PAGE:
Ideally, your policy should not have a limitation for Self-Reported Symptoms.  In fact, no individual disability insurance policy that I have ever seen has this limitation.  As for mental and nervous conditions, some individual policies will cover these types of claims in the same fashion as other disabilities.  Others, however, will limit these claims to a lifetime maximum of 24 months if the primary cause of disability was solely a psychiatric or substance abuse disorder or diagnosis, including, but not limited to, post-traumatic stress syndrome, anxiety, depression, and/or alcohol abuse/addiction. Although many physicians will opt to purchase a policy with the fewest number of restrictions, some may willingly accept this limitation with its attendant cost savings.

There is a “Cap” on the Inflation Protection Option (COLA Rider)

The Inflation Protection Option is designed to increase your benefits while you are disabled to help prevent your dollar’s “buying power” from being eroded by inflation.  If you become disabled prior to age 63, your benefits can increase annually starting on the first anniversary of your Total Disability. Increases are based on the Consumer Price Index for Urban Consumers (CPI-U). The maximum increase is 7.5% a year, with an overall maximum increase of 100% of your original monthly benefit.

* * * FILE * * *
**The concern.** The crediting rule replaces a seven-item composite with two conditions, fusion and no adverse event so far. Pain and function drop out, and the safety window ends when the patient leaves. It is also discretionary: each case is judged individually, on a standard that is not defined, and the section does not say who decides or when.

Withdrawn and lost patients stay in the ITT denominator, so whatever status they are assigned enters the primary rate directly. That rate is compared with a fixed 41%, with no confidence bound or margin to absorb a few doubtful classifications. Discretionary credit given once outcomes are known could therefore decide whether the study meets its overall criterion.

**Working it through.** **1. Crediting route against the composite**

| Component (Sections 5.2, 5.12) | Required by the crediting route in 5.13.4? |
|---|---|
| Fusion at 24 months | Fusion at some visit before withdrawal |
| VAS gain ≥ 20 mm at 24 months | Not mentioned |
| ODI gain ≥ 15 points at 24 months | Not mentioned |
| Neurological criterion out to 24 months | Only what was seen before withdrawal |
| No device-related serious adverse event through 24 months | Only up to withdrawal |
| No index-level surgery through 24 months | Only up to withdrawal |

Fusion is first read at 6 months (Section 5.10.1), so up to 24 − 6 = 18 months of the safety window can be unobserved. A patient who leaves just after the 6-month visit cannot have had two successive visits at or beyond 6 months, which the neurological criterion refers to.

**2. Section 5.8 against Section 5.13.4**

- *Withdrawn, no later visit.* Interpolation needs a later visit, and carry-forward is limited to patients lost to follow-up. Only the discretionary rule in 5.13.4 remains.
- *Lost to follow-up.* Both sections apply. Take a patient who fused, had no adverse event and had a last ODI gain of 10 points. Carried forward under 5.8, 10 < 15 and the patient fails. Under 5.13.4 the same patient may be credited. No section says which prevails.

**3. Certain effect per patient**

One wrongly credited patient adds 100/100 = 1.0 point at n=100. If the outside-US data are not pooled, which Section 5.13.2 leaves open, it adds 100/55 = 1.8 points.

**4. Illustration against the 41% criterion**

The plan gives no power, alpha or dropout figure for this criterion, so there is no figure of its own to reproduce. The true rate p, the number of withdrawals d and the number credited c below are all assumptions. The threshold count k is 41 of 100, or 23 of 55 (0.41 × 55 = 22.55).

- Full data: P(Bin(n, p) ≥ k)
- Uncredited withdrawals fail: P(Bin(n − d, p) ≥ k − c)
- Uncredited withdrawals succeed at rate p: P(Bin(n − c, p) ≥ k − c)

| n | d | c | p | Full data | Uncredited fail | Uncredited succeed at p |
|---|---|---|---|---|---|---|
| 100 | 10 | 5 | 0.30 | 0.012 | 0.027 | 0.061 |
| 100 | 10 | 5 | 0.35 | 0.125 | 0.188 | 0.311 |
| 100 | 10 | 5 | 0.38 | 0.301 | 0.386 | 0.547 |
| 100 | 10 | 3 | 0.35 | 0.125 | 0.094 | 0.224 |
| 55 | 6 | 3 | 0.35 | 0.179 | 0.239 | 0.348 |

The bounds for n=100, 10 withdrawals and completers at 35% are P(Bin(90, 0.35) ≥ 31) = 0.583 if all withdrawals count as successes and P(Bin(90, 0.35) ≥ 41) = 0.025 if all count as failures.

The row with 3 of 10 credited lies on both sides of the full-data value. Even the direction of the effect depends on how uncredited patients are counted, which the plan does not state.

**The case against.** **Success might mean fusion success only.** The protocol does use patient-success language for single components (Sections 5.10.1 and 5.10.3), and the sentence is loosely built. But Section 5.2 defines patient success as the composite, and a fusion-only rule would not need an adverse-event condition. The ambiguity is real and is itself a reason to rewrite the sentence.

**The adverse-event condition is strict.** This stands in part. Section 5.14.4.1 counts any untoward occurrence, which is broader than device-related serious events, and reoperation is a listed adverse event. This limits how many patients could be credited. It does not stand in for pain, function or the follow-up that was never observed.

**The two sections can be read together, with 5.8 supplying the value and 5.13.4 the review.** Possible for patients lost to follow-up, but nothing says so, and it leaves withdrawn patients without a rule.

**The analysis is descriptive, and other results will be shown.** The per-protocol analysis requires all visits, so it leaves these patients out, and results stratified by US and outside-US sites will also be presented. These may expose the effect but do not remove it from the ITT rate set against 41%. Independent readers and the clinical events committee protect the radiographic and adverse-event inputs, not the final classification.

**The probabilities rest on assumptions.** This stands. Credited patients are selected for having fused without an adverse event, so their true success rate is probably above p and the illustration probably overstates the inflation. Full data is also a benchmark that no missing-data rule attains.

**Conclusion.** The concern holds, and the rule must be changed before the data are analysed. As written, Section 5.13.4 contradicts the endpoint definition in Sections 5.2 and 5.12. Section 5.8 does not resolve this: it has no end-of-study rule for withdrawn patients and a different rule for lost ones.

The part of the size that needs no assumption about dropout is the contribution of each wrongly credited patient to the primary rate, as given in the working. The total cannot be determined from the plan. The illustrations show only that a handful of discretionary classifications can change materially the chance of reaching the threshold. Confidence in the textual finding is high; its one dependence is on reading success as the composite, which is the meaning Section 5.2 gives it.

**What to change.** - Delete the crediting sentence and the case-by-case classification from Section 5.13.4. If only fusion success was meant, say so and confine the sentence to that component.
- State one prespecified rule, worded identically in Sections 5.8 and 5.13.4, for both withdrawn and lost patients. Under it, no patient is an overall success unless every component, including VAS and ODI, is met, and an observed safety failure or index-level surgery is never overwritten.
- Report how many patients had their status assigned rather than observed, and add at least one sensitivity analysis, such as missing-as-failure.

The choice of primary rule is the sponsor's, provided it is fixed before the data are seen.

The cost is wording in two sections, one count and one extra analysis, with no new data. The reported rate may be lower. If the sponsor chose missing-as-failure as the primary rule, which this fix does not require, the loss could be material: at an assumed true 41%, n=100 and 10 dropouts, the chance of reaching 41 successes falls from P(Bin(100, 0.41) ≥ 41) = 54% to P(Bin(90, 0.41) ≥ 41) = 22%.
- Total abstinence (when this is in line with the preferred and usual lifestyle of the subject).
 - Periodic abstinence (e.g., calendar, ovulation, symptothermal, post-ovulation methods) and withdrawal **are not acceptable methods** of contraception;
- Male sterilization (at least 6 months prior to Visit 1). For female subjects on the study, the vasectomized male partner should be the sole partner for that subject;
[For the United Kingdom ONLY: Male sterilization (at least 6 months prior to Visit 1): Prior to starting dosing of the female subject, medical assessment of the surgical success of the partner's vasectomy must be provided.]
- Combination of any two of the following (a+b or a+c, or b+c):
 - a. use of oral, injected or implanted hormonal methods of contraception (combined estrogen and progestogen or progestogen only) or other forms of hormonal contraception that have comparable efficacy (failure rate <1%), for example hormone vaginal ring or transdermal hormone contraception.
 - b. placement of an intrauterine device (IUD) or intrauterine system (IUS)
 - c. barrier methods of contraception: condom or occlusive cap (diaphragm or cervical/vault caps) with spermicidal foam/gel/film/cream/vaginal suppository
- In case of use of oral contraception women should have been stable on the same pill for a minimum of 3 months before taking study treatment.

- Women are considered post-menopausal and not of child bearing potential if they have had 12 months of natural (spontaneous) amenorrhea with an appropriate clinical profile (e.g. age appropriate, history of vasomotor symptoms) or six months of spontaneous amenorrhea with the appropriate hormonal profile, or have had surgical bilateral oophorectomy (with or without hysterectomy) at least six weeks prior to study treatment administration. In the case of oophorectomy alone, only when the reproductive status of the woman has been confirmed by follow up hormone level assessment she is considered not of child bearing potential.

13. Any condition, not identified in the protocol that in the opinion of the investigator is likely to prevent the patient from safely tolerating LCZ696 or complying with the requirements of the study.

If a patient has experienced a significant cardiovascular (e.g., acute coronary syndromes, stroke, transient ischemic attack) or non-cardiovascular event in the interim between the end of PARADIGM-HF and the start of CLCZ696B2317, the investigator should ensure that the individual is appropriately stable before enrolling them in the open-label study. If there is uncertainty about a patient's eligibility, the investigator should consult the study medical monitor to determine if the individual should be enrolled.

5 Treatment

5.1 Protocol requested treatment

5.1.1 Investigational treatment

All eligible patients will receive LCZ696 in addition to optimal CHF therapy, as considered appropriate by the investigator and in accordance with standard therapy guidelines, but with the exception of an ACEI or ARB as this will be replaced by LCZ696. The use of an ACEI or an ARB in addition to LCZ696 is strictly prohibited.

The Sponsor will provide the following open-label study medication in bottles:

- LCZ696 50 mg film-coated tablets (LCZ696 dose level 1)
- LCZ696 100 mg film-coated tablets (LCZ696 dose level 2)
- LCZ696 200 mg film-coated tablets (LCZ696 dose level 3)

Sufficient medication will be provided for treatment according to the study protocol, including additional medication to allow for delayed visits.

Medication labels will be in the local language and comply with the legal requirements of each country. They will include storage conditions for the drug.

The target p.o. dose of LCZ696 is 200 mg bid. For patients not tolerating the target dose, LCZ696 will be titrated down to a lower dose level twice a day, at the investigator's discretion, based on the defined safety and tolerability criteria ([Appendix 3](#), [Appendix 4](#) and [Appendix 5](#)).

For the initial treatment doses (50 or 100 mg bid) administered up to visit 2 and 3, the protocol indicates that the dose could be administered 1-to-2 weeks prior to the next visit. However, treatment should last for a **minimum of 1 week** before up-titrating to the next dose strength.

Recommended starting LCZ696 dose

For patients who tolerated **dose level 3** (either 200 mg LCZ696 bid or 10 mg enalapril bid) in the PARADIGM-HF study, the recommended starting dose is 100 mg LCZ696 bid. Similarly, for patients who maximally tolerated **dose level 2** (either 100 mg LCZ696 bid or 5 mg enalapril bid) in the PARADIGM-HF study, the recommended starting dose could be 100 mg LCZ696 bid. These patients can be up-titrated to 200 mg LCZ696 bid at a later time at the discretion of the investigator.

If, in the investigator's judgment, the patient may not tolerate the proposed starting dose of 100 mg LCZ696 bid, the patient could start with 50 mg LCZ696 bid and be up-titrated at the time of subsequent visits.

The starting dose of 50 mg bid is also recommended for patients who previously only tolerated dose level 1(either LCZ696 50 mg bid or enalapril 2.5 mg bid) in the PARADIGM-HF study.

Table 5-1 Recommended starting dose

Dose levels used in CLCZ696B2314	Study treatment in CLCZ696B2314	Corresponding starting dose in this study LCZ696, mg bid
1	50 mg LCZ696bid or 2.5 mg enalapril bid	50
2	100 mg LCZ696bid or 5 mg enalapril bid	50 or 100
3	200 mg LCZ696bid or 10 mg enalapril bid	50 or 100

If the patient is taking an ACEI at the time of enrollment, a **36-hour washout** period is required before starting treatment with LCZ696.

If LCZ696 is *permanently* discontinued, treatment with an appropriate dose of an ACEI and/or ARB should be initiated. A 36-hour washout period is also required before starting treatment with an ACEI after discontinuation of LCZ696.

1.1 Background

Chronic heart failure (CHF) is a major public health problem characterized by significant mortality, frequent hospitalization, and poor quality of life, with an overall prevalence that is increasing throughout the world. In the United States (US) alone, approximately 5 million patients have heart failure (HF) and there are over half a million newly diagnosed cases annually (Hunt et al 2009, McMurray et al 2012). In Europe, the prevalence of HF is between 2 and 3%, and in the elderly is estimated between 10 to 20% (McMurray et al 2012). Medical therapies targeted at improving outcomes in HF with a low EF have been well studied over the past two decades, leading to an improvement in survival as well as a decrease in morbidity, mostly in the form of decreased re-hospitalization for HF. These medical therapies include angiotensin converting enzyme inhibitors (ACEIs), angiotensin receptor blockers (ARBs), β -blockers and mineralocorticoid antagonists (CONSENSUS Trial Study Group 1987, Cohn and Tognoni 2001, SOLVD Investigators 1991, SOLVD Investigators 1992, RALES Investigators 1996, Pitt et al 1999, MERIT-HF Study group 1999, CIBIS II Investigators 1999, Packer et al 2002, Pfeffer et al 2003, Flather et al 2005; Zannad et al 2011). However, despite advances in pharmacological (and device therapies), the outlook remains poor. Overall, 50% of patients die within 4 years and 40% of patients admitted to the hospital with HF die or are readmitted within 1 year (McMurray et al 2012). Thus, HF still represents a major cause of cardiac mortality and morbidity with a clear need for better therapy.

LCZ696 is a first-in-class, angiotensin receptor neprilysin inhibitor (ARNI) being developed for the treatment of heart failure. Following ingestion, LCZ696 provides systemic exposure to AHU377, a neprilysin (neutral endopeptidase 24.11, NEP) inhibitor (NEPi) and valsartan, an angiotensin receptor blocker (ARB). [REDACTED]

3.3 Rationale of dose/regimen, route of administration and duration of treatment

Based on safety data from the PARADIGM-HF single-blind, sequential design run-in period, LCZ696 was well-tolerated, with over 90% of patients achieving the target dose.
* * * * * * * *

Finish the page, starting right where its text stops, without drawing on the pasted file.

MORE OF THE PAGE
In addition, a “catch-up” feature allows disabled members to receive benefit increases in excess of the 7.5% annual maximum if a prior year’s inflation adjustment was less than 7.5%.  Ideally, there should be no “Cap” on the increases to the monthly benefit as a result of the Cost of Living Adjustment (COLA) Rider.

[Editor's Note:  This inflation protection is actually far better than the one in the policy offered by ACEP.]

The Guaranteed Future Purchase Option is Extremely Limited